As you may remember from previous posts, I’m a huge fan of Tim Ferriss. I’ve almost finished his book Tools of Titans which was an enormous undertaking as it’s 736 pages. Unfortunately, because it is so chock-full with timeless, expert advice, I’m going to have to start all over from the beginning once I finish. Sigh. Note to self: take copious notes when it’s Tim! At the very least, I should have had a highlighter right next to me while reading.
I also listen to Tim’s podcasts, and like a true fan-girl, I’ve preordered his newest book Tribe of Mentors, due out November 21st. Here’s hoping it arrives on my doorstep on that day (less than a month to go!). I’ve also read some of his other books like the 4-Hour Workweek and the 4-Hour Body, and although they both made sense, I didn’t truly appreciate all Tim Ferriss had to offer until I started listening to his podcast. He interviews people like I would: random questions I want to know the answers to thrown out in a random order. I love talking to interesting people and finding out where they came from and how’d they got where they are (both physically and professionally), and all their bumps along the way. Tim interviews people who have not only been around the block a few times but own the block.
Earlier this month, Tim (we’re best buds, dontchaknow) sent out a sample chapter of his Tribe of Mentors book and I stopped what I was doing to read it. In the sample chapter, he had a list of questions he asks the people he interviews. It got me thinking about how I would answer the questions he poses and decided to take up a blog post once a month to answer them. I will answer the questions in random order because, for some of them, I cannot think of a single thing to say. But since I know that sometimes the answers come to me while lathering up in the shower, I will keep the questions percolating at the back of my brain until the answers do come. I have faith that there will be something brought out from the cold, dark recesses of my mind. Sometimes all one needs is a little bit of patience.
Without further ado, and with giving proper credit to Tim Ferriss, here’s how I would answer question #6 if I were famous and he was interviewing me for his podcast.
Question #6: What is an unusual habit or an absurd thing that you love?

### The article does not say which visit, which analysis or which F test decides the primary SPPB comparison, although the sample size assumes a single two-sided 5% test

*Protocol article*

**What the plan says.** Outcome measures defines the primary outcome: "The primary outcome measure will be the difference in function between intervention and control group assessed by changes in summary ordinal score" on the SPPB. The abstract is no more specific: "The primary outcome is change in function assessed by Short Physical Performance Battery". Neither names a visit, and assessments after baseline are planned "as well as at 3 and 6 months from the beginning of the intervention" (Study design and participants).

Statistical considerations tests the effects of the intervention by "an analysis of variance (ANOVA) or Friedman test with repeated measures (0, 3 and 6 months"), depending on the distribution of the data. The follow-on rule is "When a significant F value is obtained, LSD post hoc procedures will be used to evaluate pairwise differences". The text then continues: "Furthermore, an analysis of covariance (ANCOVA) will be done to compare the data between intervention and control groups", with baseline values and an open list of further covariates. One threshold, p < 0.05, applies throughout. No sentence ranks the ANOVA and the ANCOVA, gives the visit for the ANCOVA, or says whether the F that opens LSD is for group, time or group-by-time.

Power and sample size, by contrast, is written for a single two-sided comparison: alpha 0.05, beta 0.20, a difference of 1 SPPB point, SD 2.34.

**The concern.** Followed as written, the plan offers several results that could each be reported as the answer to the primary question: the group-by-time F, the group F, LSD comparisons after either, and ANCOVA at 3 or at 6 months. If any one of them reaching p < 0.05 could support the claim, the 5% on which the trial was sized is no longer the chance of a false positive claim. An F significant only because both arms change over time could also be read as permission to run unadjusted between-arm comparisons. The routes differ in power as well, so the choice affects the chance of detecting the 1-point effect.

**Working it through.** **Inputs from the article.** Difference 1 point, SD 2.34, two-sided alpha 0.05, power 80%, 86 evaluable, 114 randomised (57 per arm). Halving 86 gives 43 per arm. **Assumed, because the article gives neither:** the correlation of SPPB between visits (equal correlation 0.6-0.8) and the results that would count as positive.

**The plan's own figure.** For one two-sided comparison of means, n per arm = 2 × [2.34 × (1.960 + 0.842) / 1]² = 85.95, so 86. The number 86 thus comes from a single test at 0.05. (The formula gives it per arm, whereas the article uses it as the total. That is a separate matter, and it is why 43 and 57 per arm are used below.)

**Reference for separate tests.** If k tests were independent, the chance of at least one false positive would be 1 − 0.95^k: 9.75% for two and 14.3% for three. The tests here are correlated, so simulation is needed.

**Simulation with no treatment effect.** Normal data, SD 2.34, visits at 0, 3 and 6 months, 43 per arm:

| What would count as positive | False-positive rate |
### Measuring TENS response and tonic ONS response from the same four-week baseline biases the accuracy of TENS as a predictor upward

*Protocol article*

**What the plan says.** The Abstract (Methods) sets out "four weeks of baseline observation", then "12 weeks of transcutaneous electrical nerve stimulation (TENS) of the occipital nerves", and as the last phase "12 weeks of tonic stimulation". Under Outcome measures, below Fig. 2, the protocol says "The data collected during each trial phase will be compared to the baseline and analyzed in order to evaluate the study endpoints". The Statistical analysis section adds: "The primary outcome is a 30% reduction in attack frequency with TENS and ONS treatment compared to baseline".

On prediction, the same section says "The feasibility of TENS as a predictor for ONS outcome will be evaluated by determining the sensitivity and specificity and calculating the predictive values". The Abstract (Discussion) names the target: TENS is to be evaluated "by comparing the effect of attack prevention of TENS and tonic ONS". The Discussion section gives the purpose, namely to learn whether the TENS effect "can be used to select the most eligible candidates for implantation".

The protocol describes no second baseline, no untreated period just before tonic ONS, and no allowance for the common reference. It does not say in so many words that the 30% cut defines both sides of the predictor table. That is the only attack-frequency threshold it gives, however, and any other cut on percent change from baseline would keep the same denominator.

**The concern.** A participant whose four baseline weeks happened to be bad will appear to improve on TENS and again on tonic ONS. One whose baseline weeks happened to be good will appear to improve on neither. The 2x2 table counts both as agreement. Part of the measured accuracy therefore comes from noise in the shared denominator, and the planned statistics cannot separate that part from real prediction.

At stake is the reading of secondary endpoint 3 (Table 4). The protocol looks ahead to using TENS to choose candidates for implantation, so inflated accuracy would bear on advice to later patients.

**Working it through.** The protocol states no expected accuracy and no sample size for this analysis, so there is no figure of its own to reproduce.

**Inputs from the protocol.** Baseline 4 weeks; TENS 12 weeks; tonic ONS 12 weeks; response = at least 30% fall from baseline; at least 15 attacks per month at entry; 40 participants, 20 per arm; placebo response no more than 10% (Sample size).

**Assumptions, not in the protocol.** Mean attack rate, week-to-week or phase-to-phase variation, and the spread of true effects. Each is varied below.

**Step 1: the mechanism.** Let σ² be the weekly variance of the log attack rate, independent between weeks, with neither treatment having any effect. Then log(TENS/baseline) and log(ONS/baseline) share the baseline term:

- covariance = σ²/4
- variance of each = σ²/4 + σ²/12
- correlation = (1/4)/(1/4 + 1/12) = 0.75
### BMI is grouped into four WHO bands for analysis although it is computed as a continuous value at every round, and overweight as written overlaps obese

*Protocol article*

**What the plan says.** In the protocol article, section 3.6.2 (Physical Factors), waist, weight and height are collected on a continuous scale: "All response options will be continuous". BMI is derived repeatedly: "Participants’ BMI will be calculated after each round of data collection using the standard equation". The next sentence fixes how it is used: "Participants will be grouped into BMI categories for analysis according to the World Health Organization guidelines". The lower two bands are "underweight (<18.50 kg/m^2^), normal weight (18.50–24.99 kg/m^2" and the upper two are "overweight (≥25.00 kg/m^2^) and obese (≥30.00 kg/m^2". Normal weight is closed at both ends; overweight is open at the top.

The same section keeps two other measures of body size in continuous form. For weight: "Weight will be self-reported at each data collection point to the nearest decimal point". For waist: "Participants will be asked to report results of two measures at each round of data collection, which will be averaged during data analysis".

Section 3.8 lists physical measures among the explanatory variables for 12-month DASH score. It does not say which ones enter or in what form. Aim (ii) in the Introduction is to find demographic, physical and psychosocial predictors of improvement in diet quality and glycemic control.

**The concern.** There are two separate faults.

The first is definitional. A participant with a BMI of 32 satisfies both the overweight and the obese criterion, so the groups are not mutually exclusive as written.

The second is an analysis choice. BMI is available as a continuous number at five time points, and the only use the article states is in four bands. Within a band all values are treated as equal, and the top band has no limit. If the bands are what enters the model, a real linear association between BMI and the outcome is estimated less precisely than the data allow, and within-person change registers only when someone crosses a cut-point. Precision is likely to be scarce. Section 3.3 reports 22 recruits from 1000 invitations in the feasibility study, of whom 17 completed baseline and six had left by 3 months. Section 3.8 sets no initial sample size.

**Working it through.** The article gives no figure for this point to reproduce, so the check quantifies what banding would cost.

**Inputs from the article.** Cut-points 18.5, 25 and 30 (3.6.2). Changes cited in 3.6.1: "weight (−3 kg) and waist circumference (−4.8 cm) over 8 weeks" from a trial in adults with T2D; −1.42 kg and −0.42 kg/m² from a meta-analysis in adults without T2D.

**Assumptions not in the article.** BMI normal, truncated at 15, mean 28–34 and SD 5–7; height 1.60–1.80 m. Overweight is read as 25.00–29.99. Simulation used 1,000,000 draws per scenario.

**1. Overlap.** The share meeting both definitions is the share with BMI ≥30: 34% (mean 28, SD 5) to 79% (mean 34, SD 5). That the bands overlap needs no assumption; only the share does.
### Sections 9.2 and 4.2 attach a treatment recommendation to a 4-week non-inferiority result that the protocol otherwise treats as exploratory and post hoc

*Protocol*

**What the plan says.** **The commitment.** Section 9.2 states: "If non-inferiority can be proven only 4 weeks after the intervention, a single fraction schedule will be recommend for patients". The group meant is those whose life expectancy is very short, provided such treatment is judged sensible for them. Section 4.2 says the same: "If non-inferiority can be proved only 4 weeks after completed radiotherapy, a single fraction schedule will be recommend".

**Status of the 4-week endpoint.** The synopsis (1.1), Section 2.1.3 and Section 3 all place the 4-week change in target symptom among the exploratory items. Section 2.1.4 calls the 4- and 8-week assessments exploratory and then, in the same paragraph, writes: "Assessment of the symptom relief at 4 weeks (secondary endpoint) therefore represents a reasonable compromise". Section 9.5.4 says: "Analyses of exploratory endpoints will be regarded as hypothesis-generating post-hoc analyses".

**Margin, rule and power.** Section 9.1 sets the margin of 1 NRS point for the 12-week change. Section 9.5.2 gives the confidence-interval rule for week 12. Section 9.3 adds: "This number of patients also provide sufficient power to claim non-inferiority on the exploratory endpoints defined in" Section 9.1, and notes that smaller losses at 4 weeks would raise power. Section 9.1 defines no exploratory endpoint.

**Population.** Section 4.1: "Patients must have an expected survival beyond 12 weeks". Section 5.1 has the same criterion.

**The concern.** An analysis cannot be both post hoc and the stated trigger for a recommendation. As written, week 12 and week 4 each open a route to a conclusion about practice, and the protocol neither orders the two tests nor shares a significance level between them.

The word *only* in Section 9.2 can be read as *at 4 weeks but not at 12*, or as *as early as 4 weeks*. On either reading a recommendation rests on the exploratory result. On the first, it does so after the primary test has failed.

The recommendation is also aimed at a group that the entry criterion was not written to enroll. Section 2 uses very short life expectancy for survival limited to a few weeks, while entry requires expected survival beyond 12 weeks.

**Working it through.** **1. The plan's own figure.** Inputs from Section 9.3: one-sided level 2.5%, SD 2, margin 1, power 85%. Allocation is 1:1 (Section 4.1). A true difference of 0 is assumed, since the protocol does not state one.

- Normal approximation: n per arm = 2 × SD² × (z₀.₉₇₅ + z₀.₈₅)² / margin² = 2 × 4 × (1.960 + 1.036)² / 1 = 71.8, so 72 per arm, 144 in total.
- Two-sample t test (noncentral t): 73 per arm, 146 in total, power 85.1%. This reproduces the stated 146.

I know he asks this as an ‘or’ question but I have answers to both. One of my unusual habits is I wear the same outfit (down to my underwear) anytime I am getting on a plane to fly anywhere. So far it’s worked out okay, although it was quite chilly going from Philadelphia to Chicago to San Diego one year in early November while wearing a rather flimsy black skirt, a short-sleeved shirt, and black sandals. My toes totally froze in the Ohare Airport after landing there for a layover before heading home; I guzzled cup after cup of hot coffee (‘cawfee’ in Philly speak) trying to get my extremities warm.
I also bring along the same neck pillow to clutch during take-off and landing on flights. God help us if I can’t find the pillow. I do have some spares as back-ups but I never feel quite as safe as when I have the pillow. I put my arms in a certain way surrounding the pillow and close my eyes waiting for take-off. Flying makes me superstitious.
Question #2 is easy to answer: An absurd thing I love is my car. I know we are not supposed to love material goods in this life but the question asks what ‘absurd’ thing do you love. I know it’s absurd but every time I see my car I feel a wave of love. It brings me such joy even though certain parts of it no longer work. My husband promised me a new car last year and never followed through but I’m okay with this one. It still makes my heart race.
Did anything come to your mind when you read Tim’s question? What weird habit do you have that you can’t/won’t stop? Or, what is an absurd thing you love? I hope to see your responses in the comments section below!
NOTE: I do not receive any compensation in any form from recommending Tim Ferris books or podcasts–I just love his work, and recommend it to anyone who wants to improve their lives, or just hear about how other people found success, and I don’t just mean financial success. I mean all types of success.